25. Wood K. Audit of nutritional guidelines for head and neck cancer patients undergoing radiotherapy. J Hum Nutr Diet. 2005 Oct; 18(5):343-51. PubMed | Google Scholar

  26. Grundmann O, Yoon SL, Williams JJ. The value of bioelectrical impedance analysis and phase angle in the evaluation of malnutrition and quality of life in cancer patients-a comprehensive review. Eur J Clin Nutr. 2015 Dec 29; 69(12):1290-7. PubMed | Google Scholar

  27. Crowe PJ, Snyman AM, Dent DM, Bunn AE. Assessing malnutrition in gastric carcinoma: bioelectrical impedance or clinical impression? Aust N Z J Surg. 1992 May; 62(5):390-31. Google Scholar

  28. Barrera S, Demark-Wahnefried W. Nutrition during and after cancer therapy. Oncology (Williston Park). 2009 Feb; 23(2 Suppl Nurse Ed):15-21. PubMed | Google Scholar

  29. Celaya Pérez S, Valero Zanuy MA. Nutritional management of oncologic patients. Nutr Hosp. 1999 May; 14 Suppl 2:43S - 52S. PubMed | Google Scholar

  30. Van Wayenburg CA, Van Binsbergen JJ, Van Den Berg MG, Merkx MA, Van Staveren WA, Rasmussen-Conrad E et al. Improving nutritional management within high-risk groups. Br J Gen Pract. 2009 Aug 1; 59(565):595-6. PubMed | Google Scholar

  31. Joshi R, Alim M, Kengne AP, Jan S, Maulik PK, Peiris D et al. Task Shifting for non-communicable disease management in low and middle income Countries - a systematic review. PLoS One. 2014 Aug 14; 9(8):e103754. PubMed | Google Scholar

  32. Kantelhardt EJ, Cubasch H, Hanson C. Taking on breast cancer in East Africa. Curr Opin Obstet Gynecol. 2015 Feb; 27(1):108-14. PubMed | Google Scholar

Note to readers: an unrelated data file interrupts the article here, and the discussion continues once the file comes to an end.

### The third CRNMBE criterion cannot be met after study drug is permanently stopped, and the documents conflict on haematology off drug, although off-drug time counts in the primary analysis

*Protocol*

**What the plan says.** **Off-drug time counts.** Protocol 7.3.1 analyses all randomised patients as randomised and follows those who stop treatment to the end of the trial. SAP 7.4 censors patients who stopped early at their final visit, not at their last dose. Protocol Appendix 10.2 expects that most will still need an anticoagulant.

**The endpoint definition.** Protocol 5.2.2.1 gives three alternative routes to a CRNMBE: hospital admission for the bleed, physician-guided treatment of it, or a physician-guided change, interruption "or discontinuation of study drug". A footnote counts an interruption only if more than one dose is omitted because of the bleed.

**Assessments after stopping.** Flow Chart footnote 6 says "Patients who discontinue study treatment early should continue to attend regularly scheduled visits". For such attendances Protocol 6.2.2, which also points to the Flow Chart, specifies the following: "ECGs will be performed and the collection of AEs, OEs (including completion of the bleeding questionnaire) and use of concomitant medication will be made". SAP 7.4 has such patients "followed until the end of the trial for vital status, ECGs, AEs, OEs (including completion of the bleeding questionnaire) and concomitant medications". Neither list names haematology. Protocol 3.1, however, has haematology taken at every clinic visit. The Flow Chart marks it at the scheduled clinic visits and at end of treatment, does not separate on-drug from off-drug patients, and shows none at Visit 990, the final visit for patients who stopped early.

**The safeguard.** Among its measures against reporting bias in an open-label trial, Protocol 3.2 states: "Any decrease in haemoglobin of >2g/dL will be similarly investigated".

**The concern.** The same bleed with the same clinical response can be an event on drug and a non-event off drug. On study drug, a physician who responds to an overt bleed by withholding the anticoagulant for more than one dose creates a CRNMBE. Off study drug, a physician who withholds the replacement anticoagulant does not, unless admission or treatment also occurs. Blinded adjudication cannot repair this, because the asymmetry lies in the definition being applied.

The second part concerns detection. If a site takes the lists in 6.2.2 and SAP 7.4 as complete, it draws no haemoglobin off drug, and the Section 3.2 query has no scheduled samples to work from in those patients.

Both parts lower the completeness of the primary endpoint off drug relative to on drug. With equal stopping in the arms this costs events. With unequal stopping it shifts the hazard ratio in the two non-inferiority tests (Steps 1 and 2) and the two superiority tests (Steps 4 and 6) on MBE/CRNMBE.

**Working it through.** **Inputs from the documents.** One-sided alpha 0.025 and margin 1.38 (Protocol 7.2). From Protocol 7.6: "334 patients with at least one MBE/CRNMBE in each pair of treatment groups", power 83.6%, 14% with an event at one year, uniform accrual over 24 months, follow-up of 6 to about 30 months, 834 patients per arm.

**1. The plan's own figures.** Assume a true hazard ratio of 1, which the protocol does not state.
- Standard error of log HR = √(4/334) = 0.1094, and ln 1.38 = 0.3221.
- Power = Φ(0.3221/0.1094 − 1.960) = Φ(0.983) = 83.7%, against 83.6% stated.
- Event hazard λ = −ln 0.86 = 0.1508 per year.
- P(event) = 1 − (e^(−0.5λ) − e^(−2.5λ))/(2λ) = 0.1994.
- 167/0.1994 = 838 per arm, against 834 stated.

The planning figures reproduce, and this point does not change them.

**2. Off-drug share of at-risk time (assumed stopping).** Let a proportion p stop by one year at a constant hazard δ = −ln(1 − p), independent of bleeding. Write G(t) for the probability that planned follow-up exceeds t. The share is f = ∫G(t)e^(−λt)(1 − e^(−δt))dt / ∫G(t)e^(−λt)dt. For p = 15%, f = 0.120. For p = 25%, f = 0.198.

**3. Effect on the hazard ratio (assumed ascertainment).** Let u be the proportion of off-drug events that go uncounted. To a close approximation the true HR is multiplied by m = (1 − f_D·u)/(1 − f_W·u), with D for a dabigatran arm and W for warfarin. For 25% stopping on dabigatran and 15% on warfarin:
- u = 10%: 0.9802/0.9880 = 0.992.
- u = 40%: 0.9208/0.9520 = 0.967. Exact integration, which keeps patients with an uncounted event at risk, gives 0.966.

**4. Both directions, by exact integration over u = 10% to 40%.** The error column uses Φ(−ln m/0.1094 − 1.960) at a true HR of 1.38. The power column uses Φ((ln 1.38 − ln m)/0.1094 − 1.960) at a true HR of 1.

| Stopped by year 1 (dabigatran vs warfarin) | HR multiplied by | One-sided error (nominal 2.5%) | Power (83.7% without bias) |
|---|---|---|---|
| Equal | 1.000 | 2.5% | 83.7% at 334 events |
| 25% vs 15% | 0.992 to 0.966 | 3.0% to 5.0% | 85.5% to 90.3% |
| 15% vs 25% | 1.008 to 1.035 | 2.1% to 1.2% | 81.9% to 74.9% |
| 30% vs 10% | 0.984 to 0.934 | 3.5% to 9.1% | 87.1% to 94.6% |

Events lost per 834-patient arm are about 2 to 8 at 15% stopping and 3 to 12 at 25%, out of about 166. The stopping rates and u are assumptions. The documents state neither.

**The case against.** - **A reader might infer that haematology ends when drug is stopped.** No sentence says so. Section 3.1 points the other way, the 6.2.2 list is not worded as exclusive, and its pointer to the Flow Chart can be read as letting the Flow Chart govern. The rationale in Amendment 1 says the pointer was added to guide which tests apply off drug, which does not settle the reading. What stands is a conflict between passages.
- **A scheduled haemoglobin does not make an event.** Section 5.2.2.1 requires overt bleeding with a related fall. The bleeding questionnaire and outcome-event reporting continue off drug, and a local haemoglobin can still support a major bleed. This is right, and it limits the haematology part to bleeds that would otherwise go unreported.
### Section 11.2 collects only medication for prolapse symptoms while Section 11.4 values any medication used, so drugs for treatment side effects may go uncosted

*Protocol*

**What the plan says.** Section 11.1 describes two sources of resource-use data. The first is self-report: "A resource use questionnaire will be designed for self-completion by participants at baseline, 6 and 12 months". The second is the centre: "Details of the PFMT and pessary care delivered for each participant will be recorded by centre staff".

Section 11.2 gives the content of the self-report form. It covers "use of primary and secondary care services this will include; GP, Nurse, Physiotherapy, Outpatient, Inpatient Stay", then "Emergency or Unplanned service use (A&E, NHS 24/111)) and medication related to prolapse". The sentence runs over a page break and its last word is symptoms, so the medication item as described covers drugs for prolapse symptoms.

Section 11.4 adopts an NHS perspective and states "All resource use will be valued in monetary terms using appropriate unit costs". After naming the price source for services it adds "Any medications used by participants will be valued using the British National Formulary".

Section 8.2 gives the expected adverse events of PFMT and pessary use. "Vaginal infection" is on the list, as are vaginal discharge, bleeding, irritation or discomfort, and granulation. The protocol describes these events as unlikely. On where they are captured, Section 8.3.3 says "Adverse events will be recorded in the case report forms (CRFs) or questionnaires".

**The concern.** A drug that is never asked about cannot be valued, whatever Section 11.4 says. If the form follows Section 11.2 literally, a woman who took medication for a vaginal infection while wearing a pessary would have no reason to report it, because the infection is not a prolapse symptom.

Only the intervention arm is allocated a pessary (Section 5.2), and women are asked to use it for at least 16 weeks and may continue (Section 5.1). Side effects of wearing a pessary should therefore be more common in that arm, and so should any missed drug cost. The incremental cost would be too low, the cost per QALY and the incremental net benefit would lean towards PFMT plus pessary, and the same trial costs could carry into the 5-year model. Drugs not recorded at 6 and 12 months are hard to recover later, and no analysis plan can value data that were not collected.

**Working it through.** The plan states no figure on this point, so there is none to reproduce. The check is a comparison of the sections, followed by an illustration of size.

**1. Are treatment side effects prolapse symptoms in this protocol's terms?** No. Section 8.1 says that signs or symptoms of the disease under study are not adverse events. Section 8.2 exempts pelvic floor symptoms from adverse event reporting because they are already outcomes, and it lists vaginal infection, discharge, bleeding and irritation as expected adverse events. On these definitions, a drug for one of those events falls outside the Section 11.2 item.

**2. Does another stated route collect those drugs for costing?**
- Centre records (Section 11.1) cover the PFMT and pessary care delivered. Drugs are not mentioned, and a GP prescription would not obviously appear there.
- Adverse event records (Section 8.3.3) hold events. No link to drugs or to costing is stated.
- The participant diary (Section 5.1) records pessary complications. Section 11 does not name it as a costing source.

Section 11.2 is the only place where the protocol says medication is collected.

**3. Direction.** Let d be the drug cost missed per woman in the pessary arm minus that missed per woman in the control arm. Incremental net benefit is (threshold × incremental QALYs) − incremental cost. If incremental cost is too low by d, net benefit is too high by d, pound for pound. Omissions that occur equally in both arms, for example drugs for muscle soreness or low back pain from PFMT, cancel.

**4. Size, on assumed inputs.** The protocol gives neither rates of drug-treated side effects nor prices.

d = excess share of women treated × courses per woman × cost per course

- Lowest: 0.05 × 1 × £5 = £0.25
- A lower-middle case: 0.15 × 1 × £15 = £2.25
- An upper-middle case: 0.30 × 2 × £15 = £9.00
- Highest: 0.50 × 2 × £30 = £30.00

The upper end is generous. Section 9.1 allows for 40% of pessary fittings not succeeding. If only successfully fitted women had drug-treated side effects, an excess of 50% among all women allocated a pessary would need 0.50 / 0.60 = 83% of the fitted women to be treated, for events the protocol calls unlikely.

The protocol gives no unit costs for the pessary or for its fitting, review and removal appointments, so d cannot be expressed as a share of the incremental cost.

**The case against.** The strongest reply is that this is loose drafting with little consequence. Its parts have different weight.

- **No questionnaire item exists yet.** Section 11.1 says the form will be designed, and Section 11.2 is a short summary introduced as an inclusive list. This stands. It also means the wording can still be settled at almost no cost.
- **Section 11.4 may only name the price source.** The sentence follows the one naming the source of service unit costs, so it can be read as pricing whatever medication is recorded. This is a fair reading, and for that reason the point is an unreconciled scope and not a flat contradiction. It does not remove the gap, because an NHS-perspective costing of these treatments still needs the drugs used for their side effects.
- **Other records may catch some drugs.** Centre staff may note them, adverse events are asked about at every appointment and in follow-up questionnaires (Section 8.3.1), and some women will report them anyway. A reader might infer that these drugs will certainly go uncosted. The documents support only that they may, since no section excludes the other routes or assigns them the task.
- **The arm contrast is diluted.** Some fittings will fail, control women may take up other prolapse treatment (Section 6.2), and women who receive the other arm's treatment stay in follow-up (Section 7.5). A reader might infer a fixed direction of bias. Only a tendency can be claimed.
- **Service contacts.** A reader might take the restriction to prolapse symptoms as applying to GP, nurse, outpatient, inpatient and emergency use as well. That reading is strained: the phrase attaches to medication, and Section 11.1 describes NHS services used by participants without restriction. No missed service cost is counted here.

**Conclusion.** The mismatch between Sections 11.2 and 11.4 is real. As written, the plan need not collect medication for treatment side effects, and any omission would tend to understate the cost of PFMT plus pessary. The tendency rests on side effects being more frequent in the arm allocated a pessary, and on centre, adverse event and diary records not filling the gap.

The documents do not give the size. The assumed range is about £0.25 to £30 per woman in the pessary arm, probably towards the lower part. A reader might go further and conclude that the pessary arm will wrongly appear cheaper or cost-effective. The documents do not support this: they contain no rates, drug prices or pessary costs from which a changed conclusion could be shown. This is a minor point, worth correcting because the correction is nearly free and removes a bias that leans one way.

33. Caccialanza R, Cereda E, Pinto C, Cotogni P, Farina G, Gavazzi C et al. Awareness and consideration of malnutrition among oncologists: insights from an exploratory survey. Nutrition. 2016 Sep; 32(9):1028-32. PubMed | Google Scholar

  34. Epstein JB, Huhmann MB. Dietary and nutritional needs of patients undergoing therapy for head and neck cancer. J Am Dent Assoc. 2011 Oct; 142(10):1163-7. PubMed | Google Scholar

  35. Prasad KN. Multiple dietary antioxidants enhance the efficacy of standard and experimental cancer therapies and decrease their toxicity. Integr Cancer Ther. 2004 Dec 25; 3(4):310-22. PubMed | Google Scholar

  36. Sierpina V, Levine L, McKee J, Campbell C, Lian S, Frenkel M. Nutrition, Metabolism, and Integrative Approaches in Cancer Survivors. Semin Oncol Nurs. 2015 Feb; 31(1):42-52. PubMed | Google Scholar

  37. Meuric J, Garabige V, Blanc-Vincent MP, Lallemand Y, Bachmann P. Good clinical practice in nutritional management of head and neck cancer patients. Bull Cancer. 1999 Oct; 86(10):843-54. PubMed | Google Scholar

 

 

 

 

 

 

 

 

 

 

 

 

 

 

 

 

 

 

 

 

 

 

 

 

 

 

 

 

 


Volume 1 (Jan - Dec 2018)

Article tools

PDF in process
Log in to comment
Contact the corresponding author
Download to Citation Manager
EndNote
Reference Manager
Zotero
BibTex
ProCite